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Michelangelo's Poetry

Michelangelo's Poetry: Fury of Form

GLAUCO CAMBON
Copyright Date: 1985
Pages: 240
https://www.jstor.org/stable/j.ctt7zv93s
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  • Book Info
    Michelangelo's Poetry
    Book Description:

    Glauco Cambon asserts the independent significance of Michelangelo's poetry vis-a-vis his overwhelming contribution to the visual arts, while also investigating the formal and thematic relations of his writing to his sculpture and paintings

    Originally published in 1986.

    ThePrinceton Legacy Libraryuses the latest print-on-demand technology to again make available previously out-of-print books from the distinguished backlist of Princeton University Press. These paperback editions preserve the original texts of these important books while presenting them in durable paperback editions. The goal of the Princeton Legacy Library is to vastly increase access to the rich scholarly heritage found in the thousands of books published by Princeton University Press since its founding in 1905.

    eISBN: 978-1-4008-5759-3
    Subjects: Language & Literature

Table of Contents

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  1. Front Matter
    (pp. i-vi)
  2. Table of Contents
    (pp. vii-viii)
  3. Preface
    (pp. ix-2)
    Glauco Cambon
  4. 1 Humor, Transgressions, and Ambivalences
    (pp. 3-40)

    In 1898 Heinrich Wölfflin gave this afterthought on the Sistine Chapel ceiling frescoes, which he had just described as a triumph of vitality:

    If the figures painted on the ceiling did not so clearly betray the surging joy of their creator at work, one could say that the artist had vented his bad mood there and endeavored to avenge himself for the unloved task: let the Vatican gentlemen get their ceiling, but they might as well have to strain their necks for it.¹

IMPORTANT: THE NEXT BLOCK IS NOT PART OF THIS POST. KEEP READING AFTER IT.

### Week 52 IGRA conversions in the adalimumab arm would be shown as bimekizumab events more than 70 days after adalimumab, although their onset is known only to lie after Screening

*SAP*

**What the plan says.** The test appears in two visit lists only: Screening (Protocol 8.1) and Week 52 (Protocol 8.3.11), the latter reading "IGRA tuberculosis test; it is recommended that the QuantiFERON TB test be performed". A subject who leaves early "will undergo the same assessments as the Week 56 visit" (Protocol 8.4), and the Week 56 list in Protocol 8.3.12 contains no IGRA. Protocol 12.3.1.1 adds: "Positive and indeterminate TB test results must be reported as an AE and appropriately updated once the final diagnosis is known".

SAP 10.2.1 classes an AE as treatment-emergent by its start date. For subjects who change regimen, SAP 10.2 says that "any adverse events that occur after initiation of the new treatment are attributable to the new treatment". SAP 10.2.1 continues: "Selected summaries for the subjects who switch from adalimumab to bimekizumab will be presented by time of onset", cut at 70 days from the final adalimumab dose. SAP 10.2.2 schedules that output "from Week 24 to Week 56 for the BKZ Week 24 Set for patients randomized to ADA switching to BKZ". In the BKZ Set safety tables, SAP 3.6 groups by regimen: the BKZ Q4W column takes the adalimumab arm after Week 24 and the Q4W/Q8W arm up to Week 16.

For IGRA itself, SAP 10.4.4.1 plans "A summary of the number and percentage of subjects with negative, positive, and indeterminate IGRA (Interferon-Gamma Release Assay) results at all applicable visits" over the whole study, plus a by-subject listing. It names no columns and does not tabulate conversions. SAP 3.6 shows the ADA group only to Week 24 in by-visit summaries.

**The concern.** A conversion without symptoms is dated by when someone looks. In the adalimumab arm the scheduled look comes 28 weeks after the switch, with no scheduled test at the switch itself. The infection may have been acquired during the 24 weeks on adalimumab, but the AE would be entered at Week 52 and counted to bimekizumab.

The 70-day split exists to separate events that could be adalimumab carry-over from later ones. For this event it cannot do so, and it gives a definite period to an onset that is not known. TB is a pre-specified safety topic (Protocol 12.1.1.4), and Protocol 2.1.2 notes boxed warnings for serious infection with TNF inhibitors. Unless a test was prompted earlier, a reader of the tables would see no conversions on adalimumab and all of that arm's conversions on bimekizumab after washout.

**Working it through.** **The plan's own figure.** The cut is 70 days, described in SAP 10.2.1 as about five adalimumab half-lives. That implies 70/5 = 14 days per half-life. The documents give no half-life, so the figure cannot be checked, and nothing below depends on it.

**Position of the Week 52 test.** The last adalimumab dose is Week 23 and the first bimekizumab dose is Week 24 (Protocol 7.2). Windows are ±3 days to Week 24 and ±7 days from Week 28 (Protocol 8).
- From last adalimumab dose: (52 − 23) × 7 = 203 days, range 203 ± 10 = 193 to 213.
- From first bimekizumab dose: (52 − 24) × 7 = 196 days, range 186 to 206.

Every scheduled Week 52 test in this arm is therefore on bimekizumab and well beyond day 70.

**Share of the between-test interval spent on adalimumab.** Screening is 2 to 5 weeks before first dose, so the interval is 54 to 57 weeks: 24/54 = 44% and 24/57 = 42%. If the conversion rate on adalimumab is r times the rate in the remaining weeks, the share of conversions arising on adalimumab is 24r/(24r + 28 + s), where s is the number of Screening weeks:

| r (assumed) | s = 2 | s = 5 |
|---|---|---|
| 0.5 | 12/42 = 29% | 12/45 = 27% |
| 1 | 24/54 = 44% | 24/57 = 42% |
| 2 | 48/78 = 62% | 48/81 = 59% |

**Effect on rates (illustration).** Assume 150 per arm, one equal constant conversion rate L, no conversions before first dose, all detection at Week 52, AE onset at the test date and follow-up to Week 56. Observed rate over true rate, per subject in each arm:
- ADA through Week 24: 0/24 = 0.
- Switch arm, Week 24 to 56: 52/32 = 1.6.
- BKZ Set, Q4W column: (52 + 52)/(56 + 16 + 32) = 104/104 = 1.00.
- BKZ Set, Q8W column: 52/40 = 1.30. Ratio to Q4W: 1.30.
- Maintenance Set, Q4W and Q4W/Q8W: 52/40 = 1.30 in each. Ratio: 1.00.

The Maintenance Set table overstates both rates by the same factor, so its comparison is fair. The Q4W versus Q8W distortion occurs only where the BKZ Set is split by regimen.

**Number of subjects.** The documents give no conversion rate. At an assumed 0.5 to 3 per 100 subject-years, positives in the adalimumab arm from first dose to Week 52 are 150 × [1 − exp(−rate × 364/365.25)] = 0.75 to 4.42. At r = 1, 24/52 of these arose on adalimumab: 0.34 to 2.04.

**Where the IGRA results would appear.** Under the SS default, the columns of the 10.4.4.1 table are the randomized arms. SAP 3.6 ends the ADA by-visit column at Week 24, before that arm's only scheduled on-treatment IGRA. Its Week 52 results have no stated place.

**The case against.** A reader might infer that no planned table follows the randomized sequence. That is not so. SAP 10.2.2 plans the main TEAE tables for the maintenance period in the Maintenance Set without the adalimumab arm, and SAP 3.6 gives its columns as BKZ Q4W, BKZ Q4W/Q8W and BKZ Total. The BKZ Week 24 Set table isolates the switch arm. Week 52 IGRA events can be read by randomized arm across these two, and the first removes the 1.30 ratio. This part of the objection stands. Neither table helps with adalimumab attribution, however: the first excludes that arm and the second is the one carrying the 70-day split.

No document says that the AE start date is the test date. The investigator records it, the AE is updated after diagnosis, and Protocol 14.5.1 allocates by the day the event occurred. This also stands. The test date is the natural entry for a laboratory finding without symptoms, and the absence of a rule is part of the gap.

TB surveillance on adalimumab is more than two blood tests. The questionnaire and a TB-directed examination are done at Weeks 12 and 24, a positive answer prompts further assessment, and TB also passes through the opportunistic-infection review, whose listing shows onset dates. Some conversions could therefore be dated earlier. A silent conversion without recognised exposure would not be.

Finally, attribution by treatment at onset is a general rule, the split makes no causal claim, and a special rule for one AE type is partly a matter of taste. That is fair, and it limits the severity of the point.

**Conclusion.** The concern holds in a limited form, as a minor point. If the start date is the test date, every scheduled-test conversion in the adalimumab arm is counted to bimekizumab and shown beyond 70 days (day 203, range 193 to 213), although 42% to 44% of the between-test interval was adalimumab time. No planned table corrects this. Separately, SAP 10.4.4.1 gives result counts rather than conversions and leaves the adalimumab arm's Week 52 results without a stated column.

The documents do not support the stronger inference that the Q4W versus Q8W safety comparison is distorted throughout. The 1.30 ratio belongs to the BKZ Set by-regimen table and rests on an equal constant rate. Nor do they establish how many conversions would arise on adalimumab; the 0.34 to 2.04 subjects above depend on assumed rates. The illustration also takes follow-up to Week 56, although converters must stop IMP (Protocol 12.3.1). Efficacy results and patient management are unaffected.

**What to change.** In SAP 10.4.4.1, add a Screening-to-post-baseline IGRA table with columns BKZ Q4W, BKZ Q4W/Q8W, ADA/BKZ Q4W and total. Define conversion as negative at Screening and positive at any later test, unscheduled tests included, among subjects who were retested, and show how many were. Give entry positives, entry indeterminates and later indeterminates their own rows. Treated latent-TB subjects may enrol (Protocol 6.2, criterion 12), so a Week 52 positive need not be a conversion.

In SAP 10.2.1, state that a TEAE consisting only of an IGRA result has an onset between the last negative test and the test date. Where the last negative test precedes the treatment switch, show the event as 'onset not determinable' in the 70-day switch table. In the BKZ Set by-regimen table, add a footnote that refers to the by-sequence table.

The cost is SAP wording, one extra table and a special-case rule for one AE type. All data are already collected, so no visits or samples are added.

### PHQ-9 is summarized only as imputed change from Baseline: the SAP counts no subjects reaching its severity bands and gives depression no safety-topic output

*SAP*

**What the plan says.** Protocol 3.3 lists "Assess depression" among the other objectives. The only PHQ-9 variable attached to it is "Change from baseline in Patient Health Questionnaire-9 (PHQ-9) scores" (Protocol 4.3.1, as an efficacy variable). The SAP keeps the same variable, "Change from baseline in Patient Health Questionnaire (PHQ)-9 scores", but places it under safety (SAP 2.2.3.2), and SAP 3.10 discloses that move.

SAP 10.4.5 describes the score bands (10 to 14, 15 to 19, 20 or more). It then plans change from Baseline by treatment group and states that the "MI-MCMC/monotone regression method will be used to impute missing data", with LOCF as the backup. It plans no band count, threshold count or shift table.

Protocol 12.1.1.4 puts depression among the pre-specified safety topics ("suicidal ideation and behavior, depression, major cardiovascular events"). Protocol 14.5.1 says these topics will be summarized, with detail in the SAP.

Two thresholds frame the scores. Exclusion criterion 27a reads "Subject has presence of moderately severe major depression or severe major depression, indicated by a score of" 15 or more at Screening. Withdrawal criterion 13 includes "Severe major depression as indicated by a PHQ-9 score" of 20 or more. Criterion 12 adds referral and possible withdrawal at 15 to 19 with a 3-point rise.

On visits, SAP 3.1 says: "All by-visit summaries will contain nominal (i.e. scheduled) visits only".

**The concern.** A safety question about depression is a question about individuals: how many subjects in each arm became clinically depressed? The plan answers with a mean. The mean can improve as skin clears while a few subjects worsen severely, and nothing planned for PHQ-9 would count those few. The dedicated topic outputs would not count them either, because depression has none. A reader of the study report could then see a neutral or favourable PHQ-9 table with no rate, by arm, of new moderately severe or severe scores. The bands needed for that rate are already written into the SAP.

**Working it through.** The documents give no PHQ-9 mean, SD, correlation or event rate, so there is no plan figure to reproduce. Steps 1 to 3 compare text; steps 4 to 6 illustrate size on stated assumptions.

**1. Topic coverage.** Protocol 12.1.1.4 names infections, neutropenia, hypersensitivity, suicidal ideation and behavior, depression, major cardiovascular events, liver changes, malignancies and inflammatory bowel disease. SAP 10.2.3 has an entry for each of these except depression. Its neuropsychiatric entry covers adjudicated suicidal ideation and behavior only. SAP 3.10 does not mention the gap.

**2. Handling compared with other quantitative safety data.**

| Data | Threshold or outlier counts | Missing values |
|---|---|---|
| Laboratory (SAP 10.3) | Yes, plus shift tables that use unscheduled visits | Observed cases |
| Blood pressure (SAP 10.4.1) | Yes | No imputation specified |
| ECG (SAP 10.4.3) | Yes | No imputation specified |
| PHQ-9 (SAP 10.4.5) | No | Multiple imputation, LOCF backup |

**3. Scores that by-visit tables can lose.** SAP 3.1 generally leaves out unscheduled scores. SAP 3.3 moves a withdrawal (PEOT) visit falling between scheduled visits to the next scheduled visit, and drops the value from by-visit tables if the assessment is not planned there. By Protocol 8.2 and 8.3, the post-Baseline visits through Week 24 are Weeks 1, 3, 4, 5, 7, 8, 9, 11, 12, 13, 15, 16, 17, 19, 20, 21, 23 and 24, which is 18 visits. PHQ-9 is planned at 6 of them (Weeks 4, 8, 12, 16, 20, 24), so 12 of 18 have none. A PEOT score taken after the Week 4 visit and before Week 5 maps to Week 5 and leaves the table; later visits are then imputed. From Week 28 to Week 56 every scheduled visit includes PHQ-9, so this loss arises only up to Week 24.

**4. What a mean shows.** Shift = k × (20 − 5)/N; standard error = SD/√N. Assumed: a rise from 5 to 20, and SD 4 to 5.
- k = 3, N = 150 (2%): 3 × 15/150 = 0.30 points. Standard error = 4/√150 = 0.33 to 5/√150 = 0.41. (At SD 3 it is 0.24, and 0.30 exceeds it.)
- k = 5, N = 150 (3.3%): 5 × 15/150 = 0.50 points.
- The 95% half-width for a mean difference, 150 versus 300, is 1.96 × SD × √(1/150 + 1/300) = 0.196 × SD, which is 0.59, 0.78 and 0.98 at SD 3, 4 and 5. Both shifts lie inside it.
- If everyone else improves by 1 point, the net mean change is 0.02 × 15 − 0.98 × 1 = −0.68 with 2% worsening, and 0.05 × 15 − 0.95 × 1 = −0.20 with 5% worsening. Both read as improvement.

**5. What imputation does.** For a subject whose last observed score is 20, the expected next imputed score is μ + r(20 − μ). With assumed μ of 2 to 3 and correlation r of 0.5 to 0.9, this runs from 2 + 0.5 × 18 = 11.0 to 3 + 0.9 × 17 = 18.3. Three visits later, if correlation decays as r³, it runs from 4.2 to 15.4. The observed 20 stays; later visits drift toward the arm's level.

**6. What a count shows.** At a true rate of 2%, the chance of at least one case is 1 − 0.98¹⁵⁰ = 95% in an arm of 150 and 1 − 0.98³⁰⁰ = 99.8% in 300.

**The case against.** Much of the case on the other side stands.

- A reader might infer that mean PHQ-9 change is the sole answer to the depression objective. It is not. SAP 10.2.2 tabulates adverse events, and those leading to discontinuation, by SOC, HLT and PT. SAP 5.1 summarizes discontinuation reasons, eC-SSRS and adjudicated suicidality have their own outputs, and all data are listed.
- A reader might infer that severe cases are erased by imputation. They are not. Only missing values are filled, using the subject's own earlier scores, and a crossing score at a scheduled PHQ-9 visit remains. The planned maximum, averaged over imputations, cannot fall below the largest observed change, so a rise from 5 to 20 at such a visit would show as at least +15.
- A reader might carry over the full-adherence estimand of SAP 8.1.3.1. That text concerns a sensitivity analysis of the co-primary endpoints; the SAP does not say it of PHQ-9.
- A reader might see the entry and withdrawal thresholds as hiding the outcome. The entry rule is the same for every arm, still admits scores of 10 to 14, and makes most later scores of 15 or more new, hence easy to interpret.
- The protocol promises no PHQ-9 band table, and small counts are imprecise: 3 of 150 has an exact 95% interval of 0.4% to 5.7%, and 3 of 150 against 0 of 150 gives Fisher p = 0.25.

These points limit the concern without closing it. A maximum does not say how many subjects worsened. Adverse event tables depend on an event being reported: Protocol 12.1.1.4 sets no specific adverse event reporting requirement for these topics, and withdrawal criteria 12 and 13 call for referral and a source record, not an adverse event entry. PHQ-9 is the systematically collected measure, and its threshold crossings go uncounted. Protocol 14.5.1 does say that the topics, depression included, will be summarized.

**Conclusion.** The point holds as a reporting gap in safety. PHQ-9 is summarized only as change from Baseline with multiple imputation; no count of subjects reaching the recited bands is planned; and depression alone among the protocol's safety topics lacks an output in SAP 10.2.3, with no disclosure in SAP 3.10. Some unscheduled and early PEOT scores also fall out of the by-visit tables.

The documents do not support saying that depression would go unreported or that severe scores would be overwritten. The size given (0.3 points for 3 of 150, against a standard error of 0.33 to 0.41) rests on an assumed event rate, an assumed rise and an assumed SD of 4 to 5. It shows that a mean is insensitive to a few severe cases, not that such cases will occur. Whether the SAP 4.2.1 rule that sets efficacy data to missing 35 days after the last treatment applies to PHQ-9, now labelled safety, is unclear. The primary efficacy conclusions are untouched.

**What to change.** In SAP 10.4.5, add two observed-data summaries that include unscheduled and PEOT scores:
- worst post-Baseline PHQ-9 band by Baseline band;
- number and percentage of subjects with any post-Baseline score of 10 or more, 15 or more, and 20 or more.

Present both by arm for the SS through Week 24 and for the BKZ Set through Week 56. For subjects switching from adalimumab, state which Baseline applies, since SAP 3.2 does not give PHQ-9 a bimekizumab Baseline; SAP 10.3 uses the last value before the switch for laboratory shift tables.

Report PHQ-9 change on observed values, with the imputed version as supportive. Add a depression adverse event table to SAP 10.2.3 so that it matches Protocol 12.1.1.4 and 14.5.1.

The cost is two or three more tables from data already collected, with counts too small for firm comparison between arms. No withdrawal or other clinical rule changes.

Whether Wölfflin thought of it or not when writing that passage, a burlesque poem by Michelangelo himself...

  5. 2 Protean Eros
    (pp. 41-127)

    When Michelangelo cried out to God:

    Come può esser ch’io non sia più mio?

    O Dio, o Dio, o Dio,

    chi m’ha tolto a me stesso,

    c’a me fusse più presso

    o più di me potessi che poss’io?

    How can it be that I am no longer mine?

    O God, o God, o God,

    who has taken myself away from me,

    and is now closer to me than myself

    and has more power on myself than I?

    he dramatically stated the nature of his experience of love: a seizure, a taking over of his self by an alien power. The...

  6. 3 Fury of Form
    (pp. 128-176)

    If the Word that was made flesh provided the last refuge for the aged artist, the translation of flesh into marble or painting and drawing, or into the written word, had been his lifework; and he put in the exercise of writing the same care that went into the carving of statue after finished (or unfinished) statue. As with his sculpture, often the unfinished poems have a life of their own and a corresponding hold on us, cryptical torsos of language that they are. Of even greater interest are the sometimes endless variants that mark the formal evolution of his...

  7. Notes
    (pp. 177-202)
  8. Bibliography
    (pp. 203-212)
  9. Index
    (pp. 213-220)
  10. Back Matter
    (pp. 221-221)